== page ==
Adiafa / Diyafa: Gifts of Exchange, Nicole Barakat and Paula do Prado — 15 October to 12 November 2011
Nicole Barakat and Paula do Prado
Artist Talk: Saturday 15 October 2011 at 3pm
Exhibition Dates: 15 October to 12 November 2011
Workshop: Saturday 5 November 2011, from 3 to 5pm
About Adiafa/Diyafa: Gifts of Exchange
Gifts of welcome and hospitality are common ground to nicole Barakat and Paula do Prado’s Arabic and Spanish-speaking family worlds. Adiafa is a Spanish word originating from the Arabic word diyafa, meaning hospitality.
The collaborative exhibition of contemporary textile works Adiafa/Diyafa: Gifts of Exchange, explored the making of textiles and craft objects as a process and a theme of welcome or departure in multiple cultures.
Journeys made by the artists to their countries of heritage were taken as creative starting points. Over several months they made work in response to letters, postcards and other correspondence, including objects of cultural significance and little gifts carefully packed and brought back. Here, travel was the catalyst for change, shared knowledge and a form of cultural transmission. Embedded in their exchange was a politics of experience and an acute awareness of repercussions, intersections, shifting margins and borders, decisions made and unmade. The true gift of exchange is the ability to initiate a distinctive dialogue.
On another level, the exhibition referred to the theatrical locale of Kings Cross, a place simultaneously centre and periphery, a historic, social and cultural hub, and a crossover point of demographic extremes.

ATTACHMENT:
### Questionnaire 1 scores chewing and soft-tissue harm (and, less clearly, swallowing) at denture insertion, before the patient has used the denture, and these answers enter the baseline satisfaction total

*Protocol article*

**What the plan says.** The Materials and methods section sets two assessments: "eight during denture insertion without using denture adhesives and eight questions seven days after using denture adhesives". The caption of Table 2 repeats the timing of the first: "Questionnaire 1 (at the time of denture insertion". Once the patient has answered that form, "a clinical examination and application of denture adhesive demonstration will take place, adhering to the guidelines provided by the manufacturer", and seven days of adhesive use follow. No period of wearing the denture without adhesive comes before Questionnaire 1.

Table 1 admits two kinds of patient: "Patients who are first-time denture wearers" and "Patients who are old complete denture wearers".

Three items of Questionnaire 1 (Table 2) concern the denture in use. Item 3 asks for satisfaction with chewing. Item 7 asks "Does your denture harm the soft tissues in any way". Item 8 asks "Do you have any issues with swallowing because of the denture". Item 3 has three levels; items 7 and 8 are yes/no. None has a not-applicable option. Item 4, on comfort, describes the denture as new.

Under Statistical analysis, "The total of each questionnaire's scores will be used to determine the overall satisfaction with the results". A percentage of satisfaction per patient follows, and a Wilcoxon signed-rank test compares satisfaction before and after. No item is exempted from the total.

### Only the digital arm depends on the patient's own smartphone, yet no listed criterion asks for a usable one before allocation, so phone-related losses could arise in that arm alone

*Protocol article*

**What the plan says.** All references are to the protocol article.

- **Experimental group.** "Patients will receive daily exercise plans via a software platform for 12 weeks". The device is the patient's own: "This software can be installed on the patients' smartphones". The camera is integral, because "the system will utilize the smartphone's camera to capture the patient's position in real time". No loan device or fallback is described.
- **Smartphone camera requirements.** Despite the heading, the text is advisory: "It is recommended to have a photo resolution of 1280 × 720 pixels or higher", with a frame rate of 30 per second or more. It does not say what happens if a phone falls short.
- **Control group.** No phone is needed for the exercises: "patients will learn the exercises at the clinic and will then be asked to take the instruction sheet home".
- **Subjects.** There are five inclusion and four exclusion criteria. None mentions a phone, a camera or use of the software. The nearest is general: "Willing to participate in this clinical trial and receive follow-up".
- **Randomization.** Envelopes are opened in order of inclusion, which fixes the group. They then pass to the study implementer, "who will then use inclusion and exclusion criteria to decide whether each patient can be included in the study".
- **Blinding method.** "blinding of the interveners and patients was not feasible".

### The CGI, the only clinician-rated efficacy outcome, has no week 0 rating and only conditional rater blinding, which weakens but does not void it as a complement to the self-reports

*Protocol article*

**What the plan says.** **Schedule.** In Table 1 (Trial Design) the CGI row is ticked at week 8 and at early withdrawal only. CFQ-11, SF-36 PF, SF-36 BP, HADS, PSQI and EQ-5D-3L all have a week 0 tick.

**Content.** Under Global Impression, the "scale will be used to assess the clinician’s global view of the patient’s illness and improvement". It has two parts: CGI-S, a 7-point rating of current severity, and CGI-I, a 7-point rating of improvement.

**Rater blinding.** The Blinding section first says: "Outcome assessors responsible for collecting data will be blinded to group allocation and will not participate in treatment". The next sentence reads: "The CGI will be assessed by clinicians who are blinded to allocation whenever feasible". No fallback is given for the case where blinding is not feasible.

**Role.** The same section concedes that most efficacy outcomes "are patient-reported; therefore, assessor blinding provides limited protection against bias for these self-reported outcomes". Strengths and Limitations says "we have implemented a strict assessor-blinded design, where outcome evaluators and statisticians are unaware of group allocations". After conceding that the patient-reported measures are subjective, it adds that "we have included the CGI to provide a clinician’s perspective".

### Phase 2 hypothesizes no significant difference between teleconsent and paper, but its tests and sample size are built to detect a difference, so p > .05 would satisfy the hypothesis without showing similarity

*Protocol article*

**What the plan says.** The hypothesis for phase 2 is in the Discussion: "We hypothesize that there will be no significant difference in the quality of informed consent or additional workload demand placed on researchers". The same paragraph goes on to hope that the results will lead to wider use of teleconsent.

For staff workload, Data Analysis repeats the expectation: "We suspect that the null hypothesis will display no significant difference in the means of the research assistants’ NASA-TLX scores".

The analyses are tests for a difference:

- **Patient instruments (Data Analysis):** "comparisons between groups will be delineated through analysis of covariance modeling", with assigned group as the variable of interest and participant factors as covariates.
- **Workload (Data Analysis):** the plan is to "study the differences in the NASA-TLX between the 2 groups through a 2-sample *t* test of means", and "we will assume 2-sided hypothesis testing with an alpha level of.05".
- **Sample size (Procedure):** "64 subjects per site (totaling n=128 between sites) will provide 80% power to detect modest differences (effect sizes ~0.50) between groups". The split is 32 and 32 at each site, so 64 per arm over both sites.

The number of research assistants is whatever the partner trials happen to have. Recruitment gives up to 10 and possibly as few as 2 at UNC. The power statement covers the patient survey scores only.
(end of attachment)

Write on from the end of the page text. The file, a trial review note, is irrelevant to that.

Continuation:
Adiafa/Diyafa: Gifts of Exchange saw the artist’s own gifts travel beyond the gallery walls via an in-person workshop, in which techniques, conversations and objects were collectively shared and furthered. This allowed for an ethics of care and mutual resiliance to echo long after the exhibition’s close, passing it on to a new circle of participants-made-friends.
Gifts of Exchange: Paula do Prado (left) and Nicole Barakat (right)
Gifts of Exchange, 2011: Paula do Prado (left) and Nicole Barakat (right).
Nicole Barakat, ‘Baladna’ (Longing, Habibti and Tears), 2011. Found materials.
Nicole Barakat, detail, 2011.
Nicole Barakat, ‘Mother Tongue’, 2011. Found cloth, hair, thread.
Nicole Barakat, detail 2011, mixed media.
Paula do Prado, Black House (Red/Hostile), 2011.
Part 1: Acrylic on found woven fabric sample, 31 x 30 cm (detail)
Part 2: Acrylic on cotton patchwork quilt with felt backing, 35 x 17 cm (detail)
Paula do Prado, Camo/Cambio I, 2011. Acrylic and beading on found material.
Paula do Prado, Absence/Presence, 2011.
Acrylic and applique on linen.
About the artists
Nicole Barakat is an artist and performance maker. Her practice embodies the love and patience that characterises traditional and contemporary textile process combined with an instinct for manipulating the familiar. Her works and performances draw on writing, storytelling and collaboration. For example, she created ‘Common Thread’, a collaborative textile installation for the site-specific Minto Live festival at Campbelltown Arts Centre in 2011. Barakat says: ‘I see creativity and imagination at the forefront of my practice and commitment to positive social change’. www.nicolebarakat.com.au
Paula do Prado is a visual artist who works with painting, bannermaking, photography, textiles and artist books. Her work explores themes of race, gender and cultural identity by drawing on family folklore. Do Prado migrated to Australia in 1986 as a young child from Uruguay and one of her earliest memories is of her mother, aunts and cousins gathering to knit and crochet together. Currently she has work in Tamworth Textile Triennial and in Global Backyard at Latrobe Regional Gallery. www.pauladoprado.net
Nicole Barakat thanks Paula do Prado, Chadi Sankary, Gemma Yared, Gillian Christie and Barbara Barakat. Paula do Prado thanks Mama, Papa, Anthony, Nicole Barakat, Abuela Elsa, Tia Miriam, Tia Tere, Tia Nilda, Gabriela Martirena-Grima. Paula do Prado is represented by Gallerysmith, Melbourne. The artists acknowledge and pay their respects to Elders both past and present.